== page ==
the 17th century the value of Scottish currency was as one to twelve, compared with English. There is an idea current that this originated in the reign of Robert I., but this is so far from being the case that, until the year 1355, Scots money was of equal value with English.
It is true that in the long strain on the national resources which began with the War of Independence and continued until the Union in 1707, may be traced the necessity which drove the Scottish kings, following the example of their allies, the kings of France, to lower the standard of the currency until one shilling Scots was worth no more than one penny English or sterling. But in this vicious policy King Robert and his ministers had no hand.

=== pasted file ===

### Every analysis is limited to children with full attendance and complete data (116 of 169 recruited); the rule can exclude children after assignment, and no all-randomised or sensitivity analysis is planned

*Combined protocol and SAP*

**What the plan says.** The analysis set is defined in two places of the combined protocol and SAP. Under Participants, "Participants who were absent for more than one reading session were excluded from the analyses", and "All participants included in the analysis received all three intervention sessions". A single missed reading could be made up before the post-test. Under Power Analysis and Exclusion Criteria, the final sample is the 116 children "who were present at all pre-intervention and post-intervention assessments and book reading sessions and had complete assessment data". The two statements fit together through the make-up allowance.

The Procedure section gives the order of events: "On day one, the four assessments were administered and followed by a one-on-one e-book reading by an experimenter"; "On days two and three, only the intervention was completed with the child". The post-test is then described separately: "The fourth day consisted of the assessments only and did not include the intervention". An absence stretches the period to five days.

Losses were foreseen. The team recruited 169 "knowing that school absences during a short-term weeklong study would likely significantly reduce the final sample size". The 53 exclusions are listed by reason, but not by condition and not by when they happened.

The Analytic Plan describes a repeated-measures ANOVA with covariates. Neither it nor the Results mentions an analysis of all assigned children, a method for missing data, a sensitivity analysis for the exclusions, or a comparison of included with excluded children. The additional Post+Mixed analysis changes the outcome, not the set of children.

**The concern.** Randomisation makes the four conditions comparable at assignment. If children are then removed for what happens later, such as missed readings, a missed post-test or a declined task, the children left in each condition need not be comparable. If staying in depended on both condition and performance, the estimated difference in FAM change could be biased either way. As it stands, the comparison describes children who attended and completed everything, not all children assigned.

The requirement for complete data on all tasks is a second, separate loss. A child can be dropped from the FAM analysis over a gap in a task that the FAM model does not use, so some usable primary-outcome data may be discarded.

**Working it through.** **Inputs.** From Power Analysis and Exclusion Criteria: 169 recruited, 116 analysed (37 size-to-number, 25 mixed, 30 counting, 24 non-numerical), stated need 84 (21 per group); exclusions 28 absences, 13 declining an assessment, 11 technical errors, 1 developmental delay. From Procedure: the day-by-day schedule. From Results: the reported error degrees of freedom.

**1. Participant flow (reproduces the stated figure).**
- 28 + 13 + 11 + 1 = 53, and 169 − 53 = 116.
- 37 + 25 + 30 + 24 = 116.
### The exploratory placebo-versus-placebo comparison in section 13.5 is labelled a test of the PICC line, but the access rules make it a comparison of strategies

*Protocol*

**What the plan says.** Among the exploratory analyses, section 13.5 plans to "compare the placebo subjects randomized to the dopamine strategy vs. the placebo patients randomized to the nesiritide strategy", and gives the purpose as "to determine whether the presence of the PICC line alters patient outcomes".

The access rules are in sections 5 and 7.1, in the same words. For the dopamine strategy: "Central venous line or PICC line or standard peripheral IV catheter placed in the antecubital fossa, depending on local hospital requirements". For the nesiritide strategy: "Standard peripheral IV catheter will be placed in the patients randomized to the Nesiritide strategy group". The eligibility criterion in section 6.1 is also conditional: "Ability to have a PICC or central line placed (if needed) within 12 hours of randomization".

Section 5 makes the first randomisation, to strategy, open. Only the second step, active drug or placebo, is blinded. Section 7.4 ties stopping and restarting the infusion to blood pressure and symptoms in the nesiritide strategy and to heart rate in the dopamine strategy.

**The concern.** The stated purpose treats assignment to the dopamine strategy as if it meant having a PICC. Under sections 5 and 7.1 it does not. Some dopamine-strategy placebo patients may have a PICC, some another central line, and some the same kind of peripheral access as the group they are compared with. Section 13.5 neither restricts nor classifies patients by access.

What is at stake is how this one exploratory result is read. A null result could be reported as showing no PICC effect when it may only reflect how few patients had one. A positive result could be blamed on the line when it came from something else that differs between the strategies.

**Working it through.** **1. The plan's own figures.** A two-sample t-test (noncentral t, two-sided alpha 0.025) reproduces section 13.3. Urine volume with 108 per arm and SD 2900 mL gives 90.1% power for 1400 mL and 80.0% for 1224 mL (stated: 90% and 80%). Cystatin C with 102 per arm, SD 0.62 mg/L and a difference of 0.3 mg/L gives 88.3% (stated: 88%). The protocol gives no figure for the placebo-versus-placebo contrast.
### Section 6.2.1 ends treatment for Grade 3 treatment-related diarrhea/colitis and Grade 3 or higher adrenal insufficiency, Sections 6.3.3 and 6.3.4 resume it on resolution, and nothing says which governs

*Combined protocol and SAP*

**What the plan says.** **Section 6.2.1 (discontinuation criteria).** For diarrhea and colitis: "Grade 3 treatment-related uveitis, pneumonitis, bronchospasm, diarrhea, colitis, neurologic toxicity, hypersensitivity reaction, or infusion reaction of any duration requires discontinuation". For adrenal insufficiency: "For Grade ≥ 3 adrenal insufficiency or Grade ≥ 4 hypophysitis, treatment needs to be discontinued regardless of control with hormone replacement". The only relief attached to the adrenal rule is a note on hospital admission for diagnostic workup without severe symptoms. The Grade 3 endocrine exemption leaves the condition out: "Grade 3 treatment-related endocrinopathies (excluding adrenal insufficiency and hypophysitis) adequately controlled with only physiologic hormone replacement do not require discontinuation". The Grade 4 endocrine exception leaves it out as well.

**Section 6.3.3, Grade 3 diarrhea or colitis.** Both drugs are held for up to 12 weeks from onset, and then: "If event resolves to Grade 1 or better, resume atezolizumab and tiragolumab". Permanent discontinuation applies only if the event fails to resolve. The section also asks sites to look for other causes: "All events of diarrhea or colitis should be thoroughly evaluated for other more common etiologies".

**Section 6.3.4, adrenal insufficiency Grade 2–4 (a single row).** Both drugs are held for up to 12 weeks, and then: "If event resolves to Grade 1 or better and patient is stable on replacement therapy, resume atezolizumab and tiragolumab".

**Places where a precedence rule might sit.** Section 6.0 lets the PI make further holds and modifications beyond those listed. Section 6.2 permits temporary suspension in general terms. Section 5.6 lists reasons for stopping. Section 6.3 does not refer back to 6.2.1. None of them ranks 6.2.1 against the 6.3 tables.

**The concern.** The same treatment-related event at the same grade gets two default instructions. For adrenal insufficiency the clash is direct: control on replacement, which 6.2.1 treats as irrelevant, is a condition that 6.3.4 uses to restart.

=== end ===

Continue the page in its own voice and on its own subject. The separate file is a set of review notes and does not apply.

Art has lent no aid to the imagination in its attempt to realise the outward appearance of Robert de Brus, his companions in arms or his enemies, for the rude profiles on his coins can hardly be regarded as serious portraits. Neither statues nor pictures have preserved their lineaments. John Mair may have been repeating authentic tradition in the following brief passage in his Historia Majoris Britanniæ:
"His figure was graceful and athletic, with broad shoulders; his features were handsome; he had the yellow hair of the northern race, with blue and sparkling eyes. His intellect was quick, and he had the gift of fluent speech in the vernacular, delightful to listen to."
Supposing the remains exhumed at Dunfermline to have been King Robert's, which is very far from improbable, he must have stood about six feet high. In days when deeds of arms formed as much of the everyday life of gentlemen as politics do of their